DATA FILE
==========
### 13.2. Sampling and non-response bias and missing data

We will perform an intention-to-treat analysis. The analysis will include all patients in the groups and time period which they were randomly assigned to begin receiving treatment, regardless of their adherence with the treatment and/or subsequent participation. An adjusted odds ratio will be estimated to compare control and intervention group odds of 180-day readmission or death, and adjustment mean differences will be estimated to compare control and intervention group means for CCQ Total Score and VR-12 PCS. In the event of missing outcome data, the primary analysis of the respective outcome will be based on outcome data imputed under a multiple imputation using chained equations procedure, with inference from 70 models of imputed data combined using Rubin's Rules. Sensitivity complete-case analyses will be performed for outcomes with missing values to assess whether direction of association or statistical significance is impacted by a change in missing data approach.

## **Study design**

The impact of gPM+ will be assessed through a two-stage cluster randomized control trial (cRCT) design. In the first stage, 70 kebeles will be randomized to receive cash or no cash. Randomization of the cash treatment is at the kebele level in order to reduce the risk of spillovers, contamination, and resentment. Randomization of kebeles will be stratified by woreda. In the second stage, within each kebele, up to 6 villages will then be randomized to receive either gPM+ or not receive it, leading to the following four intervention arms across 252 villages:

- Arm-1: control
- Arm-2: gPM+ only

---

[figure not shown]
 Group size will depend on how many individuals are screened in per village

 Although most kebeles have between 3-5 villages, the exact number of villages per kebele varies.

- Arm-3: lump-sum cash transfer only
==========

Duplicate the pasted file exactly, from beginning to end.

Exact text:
### 13.2. Sampling and non-response bias and missing data

We will perform an intention-to-treat analysis. The analysis will include all patients in the groups and time period which they were randomly assigned to begin receiving treatment, regardless of their adherence with the treatment and/or subsequent participation. An adjusted odds ratio will be estimated to compare control and intervention group odds of 180-day readmission or death, and adjustment mean differences will be estimated to compare control and intervention group means for CCQ Total Score and VR-12 PCS. In the event of missing outcome data, the primary analysis of the respective outcome will be based on outcome data imputed under a multiple imputation using chained equations procedure, with inference from 70 models of imputed data combined using Rubin's Rules. Sensitivity complete-case analyses will be performed for outcomes with missing values to assess whether direction of association or statistical significance is impacted by a change in missing data approach.

## **Study design**

The impact of gPM+ will be assessed through a two-stage cluster randomized control trial (cRCT) design. In the first stage, 70 kebeles will be randomized to receive cash or no cash. Randomization of the cash treatment is at the kebele level in order to reduce the risk of spillovers, contamination, and resentment. Randomization of kebeles will be stratified by woreda. In the second stage, within each kebele, up to 6 villages will then be randomized to receive either gPM+ or not receive it, leading to the following four intervention arms across 252 villages:

- Arm-1: control
- Arm-2: gPM+ only

---

[figure not shown]
 Group size will depend on how many individuals are screened in per village

 Although most kebeles have between 3-5 villages, the exact number of villages per kebele varies.

- Arm-3: lump-sum cash transfer only